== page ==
Marietta Family YMCA puts building for sale

MARIETTA — In an opening step toward modernization, the Marietta Family YMCA is putting its building on the market.

YMCA board chair Rick Smith said the decision was driven by the expressed preferences of the organization’s members and a general need for a more modern space. The building on Seventh Street dates back 50 years.

“After listening to the membership and the community, the innovations available and the needs of our members, we concluded we cannot fulfill those expectations in the current building,” Smith said. “We’re excited about the idea of transitioning into a new space.”

Smith said the board has no fixed plan for where it might move, and he suggested that it’s open to the possibility of partnering with another organization or agency.

“We’re exploring several options,” he said.

Although the current building — on a 1.8-acre property, occupying about 78,000 square feet — is outgrowing its usefulness for the YMCA, Smith said it could be suitable for any number of other uses.

“The land and property are in a prime location; it could be attractive to anyone who wants to build or expand,” he said. “The opportunity is fantastic.”

Renovating the building to bring it up to what members want would be prohibitively costly, Smith said.

“The world of exercise has changed since that building was built 50 years ago. As a small example, treadmills not only have TVs, but now you can watch Netflix on them. On a small level, that’s what exercise facilities around the country are doing,” he said. “The building is aging, and a fresh, new space would be exciting for everyone.”

The YMCA has about 900 memberships on file, some of which include families counted as a single members.

The number of people who are members is probably around 1,050, Smith said.

The building includes a pool, exercise equipment and weight training rooms, indoor court sports facilities and a variety of rooms for group exercise and activities.

It offers programs for seniors, families and children, including recreational sports, fitness and lessons.

Smith said it’s difficult to plan anything until the sale of the building plays out.

“We don’t have a timeline; it’s hard to do at this point. It’s like moving out of a house, you don’t know when it will sell,” he said. “We’re continuing to evaluate locations and possible partnerships.”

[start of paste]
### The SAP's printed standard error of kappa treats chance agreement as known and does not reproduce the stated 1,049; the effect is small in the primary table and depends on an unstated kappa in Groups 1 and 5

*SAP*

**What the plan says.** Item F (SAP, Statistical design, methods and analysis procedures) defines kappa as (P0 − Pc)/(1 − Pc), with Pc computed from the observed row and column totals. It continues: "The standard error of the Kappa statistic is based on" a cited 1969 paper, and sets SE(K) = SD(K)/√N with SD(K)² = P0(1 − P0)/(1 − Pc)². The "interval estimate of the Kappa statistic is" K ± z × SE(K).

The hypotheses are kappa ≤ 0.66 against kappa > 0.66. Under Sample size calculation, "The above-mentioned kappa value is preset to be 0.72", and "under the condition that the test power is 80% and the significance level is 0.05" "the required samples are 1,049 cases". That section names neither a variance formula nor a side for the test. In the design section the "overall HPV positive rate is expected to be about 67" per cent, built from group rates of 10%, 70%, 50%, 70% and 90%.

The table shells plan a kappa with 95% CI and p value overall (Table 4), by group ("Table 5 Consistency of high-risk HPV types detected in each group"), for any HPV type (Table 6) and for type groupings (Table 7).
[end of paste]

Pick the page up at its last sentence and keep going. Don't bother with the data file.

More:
The YMCA has at times in its history examined collaborations with the city and with Washington State Community College. Another fitness and activity-oriented organization in Marietta seeking a new space is the O’Neill Center.

O’Neill executive director Connie Huntsman said she had heard that the YMCA was considering relocation.

“I was made aware that they are making some changes,” she said. “We’re always looking for ways to explore partnerships, but there’s nothing of substance.”

The aging population demographic of Marietta has been a matter of concern for many, but it’s been a boon for the O’Neill, with its focus on senior activities and wellness, run in an aging building on Fourth Street. The O’Neill Center has been seeking new quarters for months.

“We’re continuing to look,” Huntsman said. “The senior population is continuing to explode, and with these facilities we’re not able to provide what it needs.”

Smith said the prospect of moving the YMCA is somewhat daunting, but a benefit of being part of a national organization is that there is advice and assistance available.

“The hard thing for me when I first thought about it is, ‘We’re moving a gym,’ but it’s way beyond that. We’re moving a business, we’re moving products, we’re moving services, infrastructure, staff,” he said. “Fortunately, we’re working with a national resource center, the Y of the USA, they are experts and are helping us with the process. We’ve got a team of staff and board that is motivated and ready to go.”

In the meantime, he said, it will be business as usual.

“During the transition, we don’t anticipate any services or programs being suspended, everything is operating as normal,” he said. “There will be no changes at all.”

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